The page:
commonplace; treebanks in a variety of languages are available or
under development; and corpora annotated for various features of
discourse, including co-reference and discourse structure, are also
available (e.g., the MUC corpora). In addition, large speech corpora
annotated with phonetic transcriptions and prosodic analysis and
various multi-lingual aligned corpora are available from centers such
as the Linguistic Data Consortium and the European Language Resources

This workshop will address issues of using corpora annotated for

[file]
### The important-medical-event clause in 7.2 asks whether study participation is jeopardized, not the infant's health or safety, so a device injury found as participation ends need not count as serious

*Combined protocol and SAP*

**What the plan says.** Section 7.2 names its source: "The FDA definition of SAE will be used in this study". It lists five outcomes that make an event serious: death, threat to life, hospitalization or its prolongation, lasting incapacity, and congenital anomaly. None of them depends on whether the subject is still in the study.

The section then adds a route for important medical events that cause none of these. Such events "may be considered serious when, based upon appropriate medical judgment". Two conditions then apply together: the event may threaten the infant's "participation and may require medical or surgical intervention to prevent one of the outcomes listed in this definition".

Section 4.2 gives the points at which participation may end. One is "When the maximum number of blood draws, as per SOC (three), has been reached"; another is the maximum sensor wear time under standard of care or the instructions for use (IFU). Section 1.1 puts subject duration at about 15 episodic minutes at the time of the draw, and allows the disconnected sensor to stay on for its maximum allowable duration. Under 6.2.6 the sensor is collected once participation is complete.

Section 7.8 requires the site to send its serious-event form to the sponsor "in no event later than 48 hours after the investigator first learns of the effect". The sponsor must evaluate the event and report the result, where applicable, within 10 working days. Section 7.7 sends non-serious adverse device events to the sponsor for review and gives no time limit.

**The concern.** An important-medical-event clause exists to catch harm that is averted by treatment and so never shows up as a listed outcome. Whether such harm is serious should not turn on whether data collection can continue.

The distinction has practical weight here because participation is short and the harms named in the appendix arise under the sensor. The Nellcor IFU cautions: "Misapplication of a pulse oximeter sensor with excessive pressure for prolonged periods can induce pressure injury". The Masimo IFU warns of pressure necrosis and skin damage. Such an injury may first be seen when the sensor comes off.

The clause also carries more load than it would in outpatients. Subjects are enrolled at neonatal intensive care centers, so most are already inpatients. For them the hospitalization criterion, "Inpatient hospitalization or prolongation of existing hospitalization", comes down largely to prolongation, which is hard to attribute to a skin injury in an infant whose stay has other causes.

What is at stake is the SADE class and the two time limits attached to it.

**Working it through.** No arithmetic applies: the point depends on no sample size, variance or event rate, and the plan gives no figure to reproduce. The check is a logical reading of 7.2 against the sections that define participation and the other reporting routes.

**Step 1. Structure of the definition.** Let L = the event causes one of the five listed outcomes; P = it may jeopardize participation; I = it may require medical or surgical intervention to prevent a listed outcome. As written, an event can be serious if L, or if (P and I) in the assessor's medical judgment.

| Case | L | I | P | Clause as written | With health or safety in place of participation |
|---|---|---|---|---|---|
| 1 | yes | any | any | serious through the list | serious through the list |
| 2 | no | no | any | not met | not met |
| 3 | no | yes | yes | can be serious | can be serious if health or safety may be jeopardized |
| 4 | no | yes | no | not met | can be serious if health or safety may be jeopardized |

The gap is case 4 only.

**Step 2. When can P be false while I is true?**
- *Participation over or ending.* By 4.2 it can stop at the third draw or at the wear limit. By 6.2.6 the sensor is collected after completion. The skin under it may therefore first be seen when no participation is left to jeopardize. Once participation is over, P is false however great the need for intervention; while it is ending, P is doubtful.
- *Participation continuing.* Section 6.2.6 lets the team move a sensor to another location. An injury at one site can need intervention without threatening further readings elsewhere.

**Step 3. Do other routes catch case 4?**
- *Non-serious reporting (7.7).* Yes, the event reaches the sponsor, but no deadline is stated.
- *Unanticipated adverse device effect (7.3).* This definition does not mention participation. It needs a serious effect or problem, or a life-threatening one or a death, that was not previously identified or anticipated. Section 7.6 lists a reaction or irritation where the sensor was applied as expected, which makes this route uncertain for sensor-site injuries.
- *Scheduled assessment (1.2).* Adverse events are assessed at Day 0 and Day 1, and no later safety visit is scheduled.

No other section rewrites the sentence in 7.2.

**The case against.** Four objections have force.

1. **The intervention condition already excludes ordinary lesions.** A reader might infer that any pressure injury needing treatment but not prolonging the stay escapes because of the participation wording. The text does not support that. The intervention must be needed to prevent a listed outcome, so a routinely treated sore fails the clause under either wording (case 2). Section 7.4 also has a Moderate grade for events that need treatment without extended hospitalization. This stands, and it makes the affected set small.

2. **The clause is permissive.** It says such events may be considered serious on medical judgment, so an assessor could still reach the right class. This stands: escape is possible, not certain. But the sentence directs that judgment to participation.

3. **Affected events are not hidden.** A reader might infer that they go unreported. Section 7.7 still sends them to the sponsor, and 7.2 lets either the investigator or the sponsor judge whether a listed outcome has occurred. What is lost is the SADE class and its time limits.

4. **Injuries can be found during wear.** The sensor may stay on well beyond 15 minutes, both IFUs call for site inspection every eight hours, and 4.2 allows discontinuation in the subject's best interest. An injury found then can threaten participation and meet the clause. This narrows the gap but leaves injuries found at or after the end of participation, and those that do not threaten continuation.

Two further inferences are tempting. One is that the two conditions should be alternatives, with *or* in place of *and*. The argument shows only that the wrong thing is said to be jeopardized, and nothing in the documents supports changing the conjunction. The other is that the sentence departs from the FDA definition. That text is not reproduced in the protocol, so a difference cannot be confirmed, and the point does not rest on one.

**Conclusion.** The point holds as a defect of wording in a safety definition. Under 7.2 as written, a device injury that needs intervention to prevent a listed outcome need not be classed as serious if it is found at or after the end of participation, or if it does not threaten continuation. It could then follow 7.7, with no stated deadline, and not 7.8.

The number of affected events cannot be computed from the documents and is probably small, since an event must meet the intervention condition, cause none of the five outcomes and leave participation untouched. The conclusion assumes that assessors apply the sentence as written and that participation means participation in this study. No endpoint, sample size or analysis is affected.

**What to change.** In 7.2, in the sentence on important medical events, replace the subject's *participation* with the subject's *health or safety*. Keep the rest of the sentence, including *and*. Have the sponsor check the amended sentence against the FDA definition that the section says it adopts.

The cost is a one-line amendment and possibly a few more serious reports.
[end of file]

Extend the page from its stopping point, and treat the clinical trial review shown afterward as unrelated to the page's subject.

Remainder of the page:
multiple layers (e.g., syntax and discourse, prosody and part of
speech, etc.) or combining multiple layers of annotation in natural
language analysis. We invite submissions on the following topics:

 o Research that exploits information on different 
 linguistic levels;

 o Consideration and demonstration of the ways in which 
 information from different layers can be used in 
 automatic language processing;

 o Compatibility of corpora annotated for different 
 linguistic layers, including means to harmonize 
 different annotation types and levels;

 o Tools for exploiting different levels of annotation.

The workshop will be held over three consecutive evenings in
conjunction with the EUROLAN 2001 Summer School on Creation and
Exploitation of Annotated Language Resources, in Iasi,
Romania. Because EUROLAN 2001 is concerned with a wide variety of